Besides my glorious head of hair and semi-decent grasp of French, I get complimented on my ability to remember names. I never really gave it much thought, because it’s a skill I’ve had since I was young. But as I’ve entered my professional career, I have come to appreciate my skill more and more. It’s no secret that remembering names is the fastest way to build trust and rapport. Those of us have the skill use it to build relationships that propel our personal and profesional lives. Those that don’t have it meanwhile, chalk it up as not being one of their skills or just being “bad at names.” But the truth is anyone can be ridiculously good at remembering names.
I’d like to share two stories from my childhood, two stories that intertwine my love of sports and communication.
I grew up with soccer as my first language Not really, but it was always on the television. My father religiously follwed (and still does) Chivas, Mexico’s most popular team. I spent many years in front of a television with my dad watching numerous soccer games. I loved it.
We grew up in a modest household with only one TV and a few Spanish channels. So when soccer wasn’t on the television, we were watching Mexican telenovelas. As a child in the early 90’s, I didn’t have an iPhone or kindle to keep me entertained. Furthermore, my mother only let us play Super Nintendo on the weekends. However, on the eve of the 1994 World Cup, my dad brought me a magazine that would change my life. It was the official guide to that summer’s World Cup. It was filled with vibrant pictures and descriptions of every team. Page after page was littered with rosters, statistics and information on all 24 participating nations. With no other form of entertainement, I would read this magazine religiously cover to cover, every night until the pages literally began to fall out.
As the months progressed I would see the players on television that I had read about and began to name them to my dad. Impressed, my father began quizzing me on other players, asking me who so and so played for or who was #9 for this team, etc. Eventually my uncles and family friends began quizzing me at parties or events. I remember as a 7 year old stumping grown men on team rosters and statictics. I hadn’t just memoreized a list, I was able to put context behind the players and walk you through their trajectory. It was then and there that my family procalimed that I’d be a successful lawyer. I had other ideas and proudly proclaimed that I’d be a successful kangaroo. And so years of underachievement began. But that’s another story…
Fast forward about eight years and my new obsession had become American Football. I still loved soccer, but soccer was like an ex girlfriend with whom I had still remained close friends with.
I was obsessed with the Madden and NCAA Football games. I couldn’t wait to play the newest versions year in and year out. At the time though, I didn’t work and at 14, I couldn’t drive to retail to pick them up. However, I lived a mile or so away from a Blockbuster (remember those?) So when NCAA 2003 (and 2004, and 2005) came out, I literally called ahead, had Blockbuster reserve it, and then ran to Blockbuster. I was the happiest kid alive. I arrived to the store some July morning in 2002, sweaty and out of breath, but I had the game.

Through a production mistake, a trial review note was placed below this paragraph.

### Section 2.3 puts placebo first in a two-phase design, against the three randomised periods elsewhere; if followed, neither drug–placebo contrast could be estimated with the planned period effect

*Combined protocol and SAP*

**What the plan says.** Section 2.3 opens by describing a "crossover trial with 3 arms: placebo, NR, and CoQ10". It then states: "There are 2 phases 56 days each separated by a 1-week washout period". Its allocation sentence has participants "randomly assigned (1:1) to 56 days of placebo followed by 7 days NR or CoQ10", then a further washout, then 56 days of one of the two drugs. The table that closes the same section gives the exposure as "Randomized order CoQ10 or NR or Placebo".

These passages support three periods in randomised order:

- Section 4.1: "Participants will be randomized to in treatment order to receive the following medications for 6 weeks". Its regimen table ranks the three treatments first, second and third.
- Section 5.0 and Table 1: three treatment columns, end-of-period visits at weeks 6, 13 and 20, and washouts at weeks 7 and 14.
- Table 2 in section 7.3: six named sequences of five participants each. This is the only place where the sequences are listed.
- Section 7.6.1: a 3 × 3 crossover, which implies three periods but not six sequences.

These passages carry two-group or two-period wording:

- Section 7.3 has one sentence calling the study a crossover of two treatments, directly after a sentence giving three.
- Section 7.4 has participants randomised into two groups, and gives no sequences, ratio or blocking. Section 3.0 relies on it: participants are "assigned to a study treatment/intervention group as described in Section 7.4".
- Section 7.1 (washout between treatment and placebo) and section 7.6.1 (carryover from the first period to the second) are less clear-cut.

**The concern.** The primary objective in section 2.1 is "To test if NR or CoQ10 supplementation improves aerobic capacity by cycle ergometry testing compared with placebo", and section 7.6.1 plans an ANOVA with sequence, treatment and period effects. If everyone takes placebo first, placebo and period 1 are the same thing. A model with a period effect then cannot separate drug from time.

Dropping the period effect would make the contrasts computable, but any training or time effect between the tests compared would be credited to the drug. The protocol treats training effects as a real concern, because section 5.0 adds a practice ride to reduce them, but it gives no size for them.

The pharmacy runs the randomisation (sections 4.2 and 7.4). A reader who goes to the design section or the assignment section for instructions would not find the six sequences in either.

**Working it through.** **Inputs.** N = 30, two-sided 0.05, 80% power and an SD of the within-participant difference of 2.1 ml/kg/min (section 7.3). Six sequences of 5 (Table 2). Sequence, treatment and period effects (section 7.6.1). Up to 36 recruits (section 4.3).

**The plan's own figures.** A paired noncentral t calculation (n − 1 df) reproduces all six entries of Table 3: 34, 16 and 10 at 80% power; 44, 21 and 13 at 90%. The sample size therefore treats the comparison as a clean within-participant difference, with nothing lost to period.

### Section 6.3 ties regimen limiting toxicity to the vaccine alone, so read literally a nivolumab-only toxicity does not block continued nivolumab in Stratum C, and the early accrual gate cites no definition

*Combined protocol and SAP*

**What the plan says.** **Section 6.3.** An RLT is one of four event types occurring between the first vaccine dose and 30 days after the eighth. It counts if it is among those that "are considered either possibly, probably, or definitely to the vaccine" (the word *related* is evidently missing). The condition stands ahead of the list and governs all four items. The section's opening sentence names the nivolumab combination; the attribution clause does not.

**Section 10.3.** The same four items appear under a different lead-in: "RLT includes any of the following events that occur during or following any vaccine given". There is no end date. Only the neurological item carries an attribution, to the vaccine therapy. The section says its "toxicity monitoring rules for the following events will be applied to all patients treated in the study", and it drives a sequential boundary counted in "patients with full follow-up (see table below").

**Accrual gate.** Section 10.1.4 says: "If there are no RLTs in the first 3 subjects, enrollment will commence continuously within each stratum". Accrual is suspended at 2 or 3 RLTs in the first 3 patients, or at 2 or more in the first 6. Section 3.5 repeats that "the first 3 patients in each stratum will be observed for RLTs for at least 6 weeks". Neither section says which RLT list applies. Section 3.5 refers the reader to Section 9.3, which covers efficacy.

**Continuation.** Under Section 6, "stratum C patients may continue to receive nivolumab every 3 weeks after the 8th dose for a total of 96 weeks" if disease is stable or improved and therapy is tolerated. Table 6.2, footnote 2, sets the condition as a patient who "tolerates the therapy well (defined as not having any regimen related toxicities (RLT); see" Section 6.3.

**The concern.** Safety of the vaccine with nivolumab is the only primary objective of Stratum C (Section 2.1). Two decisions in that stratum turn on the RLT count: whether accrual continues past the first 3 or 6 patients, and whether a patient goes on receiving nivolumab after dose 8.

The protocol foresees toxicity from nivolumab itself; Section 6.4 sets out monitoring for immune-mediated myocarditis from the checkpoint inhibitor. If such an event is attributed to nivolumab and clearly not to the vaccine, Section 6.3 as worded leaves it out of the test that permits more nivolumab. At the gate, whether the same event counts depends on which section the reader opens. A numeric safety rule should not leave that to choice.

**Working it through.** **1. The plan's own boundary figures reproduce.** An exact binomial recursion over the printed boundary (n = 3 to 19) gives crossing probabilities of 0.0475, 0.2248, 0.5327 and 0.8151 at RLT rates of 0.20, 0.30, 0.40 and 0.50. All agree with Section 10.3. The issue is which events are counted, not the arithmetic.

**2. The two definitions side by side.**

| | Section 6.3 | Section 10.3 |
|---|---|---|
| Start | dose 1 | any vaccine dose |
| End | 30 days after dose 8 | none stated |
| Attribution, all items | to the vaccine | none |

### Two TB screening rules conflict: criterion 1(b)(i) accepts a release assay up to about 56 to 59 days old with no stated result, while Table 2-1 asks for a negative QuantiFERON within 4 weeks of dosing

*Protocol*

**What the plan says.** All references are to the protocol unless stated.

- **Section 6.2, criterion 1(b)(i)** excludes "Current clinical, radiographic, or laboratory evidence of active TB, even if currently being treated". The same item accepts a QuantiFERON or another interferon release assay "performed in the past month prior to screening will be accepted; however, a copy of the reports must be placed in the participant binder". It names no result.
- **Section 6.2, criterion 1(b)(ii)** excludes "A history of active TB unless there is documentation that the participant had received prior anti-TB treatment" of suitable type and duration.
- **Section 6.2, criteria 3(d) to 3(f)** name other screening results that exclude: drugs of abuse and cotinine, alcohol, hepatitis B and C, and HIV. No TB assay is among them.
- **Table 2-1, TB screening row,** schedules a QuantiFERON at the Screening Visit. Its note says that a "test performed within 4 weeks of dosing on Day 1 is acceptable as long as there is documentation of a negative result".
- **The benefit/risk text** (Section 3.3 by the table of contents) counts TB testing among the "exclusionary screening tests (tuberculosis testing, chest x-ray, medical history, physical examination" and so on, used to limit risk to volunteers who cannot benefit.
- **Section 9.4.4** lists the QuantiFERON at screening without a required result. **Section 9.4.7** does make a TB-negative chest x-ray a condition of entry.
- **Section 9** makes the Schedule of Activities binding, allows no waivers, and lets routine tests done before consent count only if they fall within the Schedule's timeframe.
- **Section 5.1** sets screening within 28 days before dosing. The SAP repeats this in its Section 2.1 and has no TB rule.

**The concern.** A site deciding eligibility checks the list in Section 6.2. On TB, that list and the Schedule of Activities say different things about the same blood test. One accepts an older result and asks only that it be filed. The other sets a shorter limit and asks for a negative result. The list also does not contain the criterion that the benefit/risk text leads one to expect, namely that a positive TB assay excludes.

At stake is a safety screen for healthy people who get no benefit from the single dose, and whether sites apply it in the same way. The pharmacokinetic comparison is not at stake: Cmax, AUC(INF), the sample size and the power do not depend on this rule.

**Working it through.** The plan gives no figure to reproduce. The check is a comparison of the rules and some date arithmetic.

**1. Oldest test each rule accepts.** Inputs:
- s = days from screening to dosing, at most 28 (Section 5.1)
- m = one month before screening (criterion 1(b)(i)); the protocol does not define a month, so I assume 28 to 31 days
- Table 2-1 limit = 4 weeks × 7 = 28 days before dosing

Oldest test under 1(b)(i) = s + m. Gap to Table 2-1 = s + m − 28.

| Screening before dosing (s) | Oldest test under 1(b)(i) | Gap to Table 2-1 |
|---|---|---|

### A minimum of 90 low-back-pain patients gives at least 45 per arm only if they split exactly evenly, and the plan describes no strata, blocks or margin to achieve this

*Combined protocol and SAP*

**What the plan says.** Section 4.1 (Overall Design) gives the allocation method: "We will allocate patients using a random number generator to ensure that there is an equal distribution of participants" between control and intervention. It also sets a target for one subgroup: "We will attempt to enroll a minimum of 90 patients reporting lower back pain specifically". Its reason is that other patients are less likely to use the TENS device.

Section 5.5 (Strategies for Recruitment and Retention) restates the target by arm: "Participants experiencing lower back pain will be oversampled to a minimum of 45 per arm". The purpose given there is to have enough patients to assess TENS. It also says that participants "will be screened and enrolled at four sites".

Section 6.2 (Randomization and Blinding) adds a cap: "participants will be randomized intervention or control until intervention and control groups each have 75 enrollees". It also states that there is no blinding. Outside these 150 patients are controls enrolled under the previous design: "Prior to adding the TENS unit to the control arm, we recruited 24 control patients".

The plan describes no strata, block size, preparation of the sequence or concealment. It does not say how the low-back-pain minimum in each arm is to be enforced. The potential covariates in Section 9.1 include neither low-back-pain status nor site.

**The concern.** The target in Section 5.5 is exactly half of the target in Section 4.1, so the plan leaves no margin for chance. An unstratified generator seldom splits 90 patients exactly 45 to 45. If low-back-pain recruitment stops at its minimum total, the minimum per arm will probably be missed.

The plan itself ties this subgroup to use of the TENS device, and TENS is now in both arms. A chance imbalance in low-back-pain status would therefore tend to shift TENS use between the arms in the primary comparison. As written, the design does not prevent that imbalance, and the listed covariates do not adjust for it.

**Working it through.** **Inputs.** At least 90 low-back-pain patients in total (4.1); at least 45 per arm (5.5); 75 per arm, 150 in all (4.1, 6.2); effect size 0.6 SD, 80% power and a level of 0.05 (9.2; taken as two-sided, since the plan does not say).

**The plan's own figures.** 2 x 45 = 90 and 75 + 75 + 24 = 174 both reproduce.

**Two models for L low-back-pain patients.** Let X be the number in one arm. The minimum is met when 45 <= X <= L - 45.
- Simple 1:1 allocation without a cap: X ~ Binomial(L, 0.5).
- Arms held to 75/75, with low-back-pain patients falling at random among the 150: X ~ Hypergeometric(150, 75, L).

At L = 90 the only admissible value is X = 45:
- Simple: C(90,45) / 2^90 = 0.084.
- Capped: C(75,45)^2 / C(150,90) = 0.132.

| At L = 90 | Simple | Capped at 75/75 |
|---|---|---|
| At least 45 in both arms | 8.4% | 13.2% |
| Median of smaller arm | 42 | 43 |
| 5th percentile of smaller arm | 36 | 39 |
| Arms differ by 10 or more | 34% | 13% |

Part of the appeal of the the NCAA game was the realism. But it didn;t have roster names, because unless you’re Cam Newton or Auburn, you’re not getting paid. As such, the rosters had “QB #5” as a name instead of the student-athlete’s name. So on my way back from Blockbuster, I picked up on of those College Football guides that has the projected starters for at bthe time, all 117 schools. So before I even played one game of NCAA 2005, I literally sat on my bed and manually entered name after name after name of all the projected starters for most teams. Then, If I wanted to get deeper, I would print off a teams complete roster from the internet and get back to importing names. Soon, it became tedious to look back and forth between the magazine and the TV screen, so I would hold like 10 names at once and ramble them off. Eventually I could hold more and more names.
Eventually my NCAA games were loaded with the real names of players.
So how did all this contribute to me becoming really good at names? Obviously, it was the effort. I made an effort to remember names. I made an effort to practice the names. Sure they may have been soccer ot football players, but that effort and disciple translated very well to my professional life. It frustrates me when people say they’re bad at names. If you sincerely practice and commit yourself to knowing someone’s name, you will. Like anything in life, it takes practice and repetition. Wheever I meet someone new, I make sure to commit their name to memory. Here’s what works for me.
After I meet them, I always say their name back to them. It helps me practice and confirms to them that I heard it correctly. I then say the name in my head a few times. During the course of our conversation, I’ll make sure to use their name at least twice. “Jamie, do you watch the EPL? Jamie, I completely agree with you, Michael Owen was a very under-appreciated player at Liverpool.” By the time the conversation with my new friend is over, I have said their name at least 5 times mentally and at least 4 times in conversation. Boom.
Anyone can be good at remembering names. It just takes effort and practice. You already know the names of your favorite athletes and Glee stars. Why don’t you put the same effort into remembering the names of all the amazing people you meet da in, and day out?